Elgin Academy Service Trip to the Dominican Republic
Step into Edwards Hall while on EA’s campus and you see Upper School students and faculty members donning t-shirts that read Release the Hero Within or Outreach360. Ask any of these people to explain the slogans and you will hear, “This is the third time I’ve gone.” “I look forward to going again next year.” “It was a great experience.” “I missed going this year, but I’ll be back next year.” “I learned so much from the kids.”
These comments are from Upper School students at the Academy who spent part of their spring break at an orphanage in Jaibon, Dominican Republic serving others and learning from others. Outreach 360 is a non-profit organization that relies on volunteers to, quite literally, Release the Hero Within. The mission of Outreach360 is to reach out to disadvantaged communities in the Dominican Republic and Nicaragua, serving those less fortunate with basic opportunities, especially education and health. The goal is to create self-sustaining communities.
The purpose of Elgin Academy’s service trip to the Dominican Republic was to donate time and talent to serve those less fortunate. What was received in return from those they served was priceless. Liam Phelan, who has gone on the trip three times, said “You teach and learn. This is an experience you do not for yourself, but for others.”
Students relay personal stories about what they learned from orphanage kids. “We went there to teach, and we were taught,” commented Martin Diaz de Leon and Samayra Siddiqui. Martin and Samayra taught together in a classroom. The school that de Leon and Siddiqui taught in was designed for a maximum of 200 students. The reality is there are more than 700 students that attend every day. Mandatory education in the Dominican Republic is offered for Kindergarten through 8th grade only. Though 8th grade is the highest level offered at school, the ages of children range from 5 years to 18 years old. Small rooms, crowded with students and offering little ventilation and no air conditioning, coupled with sparse teaching materials and kids whose knowledge and abilities ranged from low to high, were challenges that EA Upper School students faced. Señora Rusniak and Ms. Williams, EA faculty who have organized this trip for the past seven years, remarked how hard the Upper School students worked. “Our students were actively involved every day in every way. They taught the kids in the morning and afternoon, planted banana trees to help the orphanage become more financially self-sufficient, organized orphanage supplies, and interacted with the kids playing pick-up basketball games and other activities during afternoons. Not once did they complain about living conditions such as cold showers or a week without favorite electronic devices. They truly enjoyed serving, and reaped rewards that will last a lifetime. Every year it is awesome to see the impact this experience has on our kids’ lives. That is why they return year after year. ”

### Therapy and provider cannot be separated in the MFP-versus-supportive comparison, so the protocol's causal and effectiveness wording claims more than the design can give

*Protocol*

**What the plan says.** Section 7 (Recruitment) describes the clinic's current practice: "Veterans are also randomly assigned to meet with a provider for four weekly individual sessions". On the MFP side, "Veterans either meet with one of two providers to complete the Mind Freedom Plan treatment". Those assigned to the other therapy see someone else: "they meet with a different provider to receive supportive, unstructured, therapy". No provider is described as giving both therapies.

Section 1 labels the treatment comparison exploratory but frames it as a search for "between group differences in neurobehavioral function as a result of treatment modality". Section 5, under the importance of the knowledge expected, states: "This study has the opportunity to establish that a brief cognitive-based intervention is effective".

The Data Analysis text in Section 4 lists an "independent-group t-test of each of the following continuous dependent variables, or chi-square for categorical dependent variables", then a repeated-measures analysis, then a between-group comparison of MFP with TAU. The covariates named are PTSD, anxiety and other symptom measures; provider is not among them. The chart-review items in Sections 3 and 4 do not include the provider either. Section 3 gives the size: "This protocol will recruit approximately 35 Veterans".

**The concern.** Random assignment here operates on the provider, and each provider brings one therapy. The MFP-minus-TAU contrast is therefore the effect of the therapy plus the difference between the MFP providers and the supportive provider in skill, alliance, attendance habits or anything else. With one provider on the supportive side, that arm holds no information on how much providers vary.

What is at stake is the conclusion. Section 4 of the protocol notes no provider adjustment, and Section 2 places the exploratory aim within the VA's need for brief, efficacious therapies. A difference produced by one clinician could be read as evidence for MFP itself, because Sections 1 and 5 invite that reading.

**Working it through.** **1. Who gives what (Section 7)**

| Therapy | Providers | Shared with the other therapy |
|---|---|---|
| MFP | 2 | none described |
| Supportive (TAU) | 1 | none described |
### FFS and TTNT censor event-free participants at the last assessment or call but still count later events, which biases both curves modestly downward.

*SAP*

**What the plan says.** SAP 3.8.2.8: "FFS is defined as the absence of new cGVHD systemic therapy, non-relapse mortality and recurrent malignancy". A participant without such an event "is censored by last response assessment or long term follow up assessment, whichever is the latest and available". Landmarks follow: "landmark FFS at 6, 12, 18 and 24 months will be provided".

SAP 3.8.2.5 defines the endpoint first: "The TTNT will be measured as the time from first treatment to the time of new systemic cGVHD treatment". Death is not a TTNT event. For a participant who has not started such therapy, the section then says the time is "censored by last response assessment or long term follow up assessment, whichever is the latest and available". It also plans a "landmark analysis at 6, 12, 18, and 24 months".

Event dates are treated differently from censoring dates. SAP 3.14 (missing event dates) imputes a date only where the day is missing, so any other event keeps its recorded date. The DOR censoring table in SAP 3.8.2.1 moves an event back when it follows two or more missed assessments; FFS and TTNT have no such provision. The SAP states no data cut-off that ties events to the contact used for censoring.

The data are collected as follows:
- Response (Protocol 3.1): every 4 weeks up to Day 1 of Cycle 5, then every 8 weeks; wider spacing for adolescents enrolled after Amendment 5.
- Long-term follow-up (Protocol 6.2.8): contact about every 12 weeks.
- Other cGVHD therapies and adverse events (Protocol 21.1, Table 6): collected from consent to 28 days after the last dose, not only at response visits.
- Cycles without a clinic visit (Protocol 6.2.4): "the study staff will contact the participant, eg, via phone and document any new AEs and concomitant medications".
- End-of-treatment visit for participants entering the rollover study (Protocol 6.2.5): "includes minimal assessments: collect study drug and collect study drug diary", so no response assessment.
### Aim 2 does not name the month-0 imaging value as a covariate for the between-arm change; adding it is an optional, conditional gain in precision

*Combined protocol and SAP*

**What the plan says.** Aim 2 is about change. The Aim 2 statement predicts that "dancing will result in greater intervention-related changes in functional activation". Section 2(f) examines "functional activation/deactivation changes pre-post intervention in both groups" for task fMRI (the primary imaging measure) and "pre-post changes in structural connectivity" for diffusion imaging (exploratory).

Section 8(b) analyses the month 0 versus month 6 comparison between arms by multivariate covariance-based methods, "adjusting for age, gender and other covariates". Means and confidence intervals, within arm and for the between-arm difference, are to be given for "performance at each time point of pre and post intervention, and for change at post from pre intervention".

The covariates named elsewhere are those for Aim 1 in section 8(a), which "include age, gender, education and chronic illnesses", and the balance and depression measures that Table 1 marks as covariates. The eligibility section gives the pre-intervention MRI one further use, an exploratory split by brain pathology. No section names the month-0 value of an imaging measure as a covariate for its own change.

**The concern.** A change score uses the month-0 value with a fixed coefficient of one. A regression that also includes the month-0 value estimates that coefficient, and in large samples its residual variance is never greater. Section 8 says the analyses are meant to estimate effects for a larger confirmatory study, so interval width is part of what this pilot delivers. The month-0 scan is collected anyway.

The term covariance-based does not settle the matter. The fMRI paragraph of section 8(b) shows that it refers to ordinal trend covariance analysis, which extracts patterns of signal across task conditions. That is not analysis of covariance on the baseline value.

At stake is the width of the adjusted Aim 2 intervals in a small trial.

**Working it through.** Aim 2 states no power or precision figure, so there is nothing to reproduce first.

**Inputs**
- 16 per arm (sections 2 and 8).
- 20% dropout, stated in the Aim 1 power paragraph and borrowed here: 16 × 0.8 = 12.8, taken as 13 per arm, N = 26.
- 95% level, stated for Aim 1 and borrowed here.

A group of 40 EA students accompanied by 18 Elgin Academy parents and faculty, as well as Elgin community medical staff, traveled to a small village in the northwest part of the Dominican Republic. Some of the adults in this group included Elgin Academy alumni Michael Cooper, John Cain and Kacy Rauschenberger. The busy week consisted of primarily teaching English as well as other academic subjects to children at the orphanage. Almost 10 adult members of the group donated their dental and medical talents. Some EA students worked with this health team, which included Dr. Jon Kaufman, Dr. Cindy Rauschenberger, Dr. Maria Faklaris, Brenda Mattes-Sica, Bernadette Taylor, Megan Padding, and Alejandra Godinez. In keeping with the mission of Outreach360 to create self-sufficiency and promote health awareness, EA’s dental team focus for the week was saving teeth through teeth cleaning and performing root canals.
Another feature of the D.R. trip was for students to witness a market day at Dajabon, where the border between the Dominican Republic and Haiti opens for Haitians to sell their goods. “We saw people pushing wheelbarrows, carrying baskets on their heads, crossing the bridge or even wading through the water,” said EA students Liam and Martin. Señora commented how people would be selling shoes, but they themselves arrived shoeless. “This was an eye-opening experience for many students.”
Next year’s Elgin Academy Upper School service trip with Outreach360 is already being planned. In the summer, the Upper School holds a used book sale, with proceeds that go toward establishing partial scholarships for Elgin Academy students to use for the cost of the service trip. “We make sure every student in the Upper School has the opportunity to be part of this life-changing experience,” said Williams.
For more information about Outreach360, visit their website: http://www.outreach360.org